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Old 4th July 2015
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jggimi jggimi is offline
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Join Date: May 2008
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Default A guide to asking for help



From time to time, everyone has (or will have) a technical problem they cannot solve on their own. The community here may be able to help. Here are some things to think about as you prepare to ask for assistance.

Telepathy is a myth
We aren't mind-readers. The entirety of what we know about your problem come from the contents of your post. The list of things we don't know about your situation is infinite.

We aren't looking over your shoulder. We don't know what you typed, we don't see error messages. We don't know how your system(s) are configured, and we don't know how you have them interconnected.

As you draft your request for assistance, consider what someone who knows nothing may need or want to know. If you're not sure if some information is necessary, include it anyway.

The more information you can include, the easier (and faster) it is for someone to help you. If information is missing, someone is likely to ask for it. If you want your problem solved sooner rather than later, include as much information as you can with your first posting.
Only you can remember
You posted about another problem last year, last month, last week, or yesterday. Don't assume anyone reading your new question will have seen it. If they have, it's more than likely they don't remember it, or, if they do, they don't remember any technical details. If they do, perhaps details have since changed.

Post information about the new problem completely, and assume none of the information you've previously posted has been seen.

If the prior posting contains up-to-date and accurate information about your technical environment, and you wish to refer readers to those previous technical details, post a link to the prior question thread.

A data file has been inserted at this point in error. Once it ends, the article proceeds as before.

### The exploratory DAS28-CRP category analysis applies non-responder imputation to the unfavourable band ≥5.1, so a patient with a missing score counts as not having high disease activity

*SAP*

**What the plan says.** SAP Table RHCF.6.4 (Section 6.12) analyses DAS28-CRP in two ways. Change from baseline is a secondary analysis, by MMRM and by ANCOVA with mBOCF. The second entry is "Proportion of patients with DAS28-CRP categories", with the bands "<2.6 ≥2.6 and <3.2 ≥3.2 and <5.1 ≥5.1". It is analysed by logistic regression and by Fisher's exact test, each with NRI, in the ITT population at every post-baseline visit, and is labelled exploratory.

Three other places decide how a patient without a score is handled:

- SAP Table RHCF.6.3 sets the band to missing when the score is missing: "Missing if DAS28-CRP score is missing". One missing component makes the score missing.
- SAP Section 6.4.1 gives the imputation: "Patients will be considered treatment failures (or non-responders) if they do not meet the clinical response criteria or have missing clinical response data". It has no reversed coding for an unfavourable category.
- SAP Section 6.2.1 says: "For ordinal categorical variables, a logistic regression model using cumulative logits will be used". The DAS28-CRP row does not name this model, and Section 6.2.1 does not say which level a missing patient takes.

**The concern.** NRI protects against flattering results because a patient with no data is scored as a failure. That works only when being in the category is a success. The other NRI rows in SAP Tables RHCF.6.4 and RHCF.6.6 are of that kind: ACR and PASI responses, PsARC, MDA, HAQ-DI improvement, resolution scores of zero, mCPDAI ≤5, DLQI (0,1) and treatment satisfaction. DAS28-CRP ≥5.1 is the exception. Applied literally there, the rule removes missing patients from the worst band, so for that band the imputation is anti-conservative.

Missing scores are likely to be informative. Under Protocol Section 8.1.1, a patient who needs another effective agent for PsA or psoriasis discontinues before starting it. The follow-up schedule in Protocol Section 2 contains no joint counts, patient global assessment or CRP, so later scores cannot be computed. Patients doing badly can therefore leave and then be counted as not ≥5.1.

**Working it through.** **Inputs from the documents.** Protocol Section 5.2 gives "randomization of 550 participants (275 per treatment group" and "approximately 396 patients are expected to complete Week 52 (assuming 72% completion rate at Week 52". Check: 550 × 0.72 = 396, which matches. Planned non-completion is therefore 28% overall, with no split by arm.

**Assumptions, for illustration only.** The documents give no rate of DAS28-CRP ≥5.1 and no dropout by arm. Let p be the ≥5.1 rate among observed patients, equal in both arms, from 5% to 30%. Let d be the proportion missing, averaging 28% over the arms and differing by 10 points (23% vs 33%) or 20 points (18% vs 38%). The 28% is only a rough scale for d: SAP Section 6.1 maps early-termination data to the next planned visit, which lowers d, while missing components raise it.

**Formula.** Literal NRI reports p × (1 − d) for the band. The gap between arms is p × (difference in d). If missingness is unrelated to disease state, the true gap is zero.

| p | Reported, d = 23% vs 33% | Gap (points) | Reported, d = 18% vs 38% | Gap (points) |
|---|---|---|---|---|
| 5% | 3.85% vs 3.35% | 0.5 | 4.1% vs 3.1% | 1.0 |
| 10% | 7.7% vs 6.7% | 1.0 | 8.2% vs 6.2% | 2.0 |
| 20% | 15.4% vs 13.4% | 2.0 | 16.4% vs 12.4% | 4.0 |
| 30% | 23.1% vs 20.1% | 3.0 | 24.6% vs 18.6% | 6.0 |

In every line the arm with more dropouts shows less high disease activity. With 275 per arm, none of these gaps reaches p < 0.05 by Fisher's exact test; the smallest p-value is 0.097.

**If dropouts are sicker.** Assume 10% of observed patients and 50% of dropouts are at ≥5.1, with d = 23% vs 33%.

Set clear requirements
If you want to know what time it is, someone may tell you how to build a clock. Is that what you want, or need?

Telling your readers what type of help you need will allow them to respond with an appropriate type of assistance.

Do you need a reference to the proper documentation? Does the available documentation confuse you, and you need clarity? Do you need an example of a working configuration? Do you need step-by-step instructions? Do you need someone to log in remotely and fix your system for you?

Tell us.
Have reasonable expectations
People answering questions are volunteering their time and effort to help you. Our time, our knowledge, and our skills may be limited.

If our answer doesn't address the problem -- consider your question. If you need to revise your question, or provide additional information, please do so. If you require a different solution, or the solution offered does not address the problem, be sure to explain why.
Be public about your privacy
We don't need know your Internet-facing IP addresses, and it is best practice not to disclose them in a public forum.
Configuration information posted may indicate possible security weaknesses.

An IP address may be considered Personally Identifiable Information in some jurisdictions.
It's perfectly fine to post IP addresses which are used only within your private networks. But when you post a configuration that includes publicly facing, "real" Internet addresses, please alter them so they are no longer identifiable. Make it obvious to the reader that these addresses are being redacted. For example, change 192.0.2.37 to x.x.x.x. If multiple "real" IP addresses are involved, perform a partial redaction to make it easier for your readers to discern this. For example, change 203.0.113.17 and 203.0.113.18 to x.x.x.17 and x.x.x.18. If the "real" addresses are on different subnets, redact in a way which makes this clear, such as "x.x.A.18" and "x.x.B.37" -- and make similar changes to subnets in any routing tables you post.

In like manner, obviously redact any real passwords or passphrases that may be part of any of your configuration files you post. Change the password or passphrase to "xxxx" or "my redacted passphrase" in a way that it is clear it is not your actual password/passphrase, and that does not break the syntax rules of the configuration file you are posting.

Last edited by jggimi; 4th July 2015 at 03:38 PM. Reason: clarity, typo
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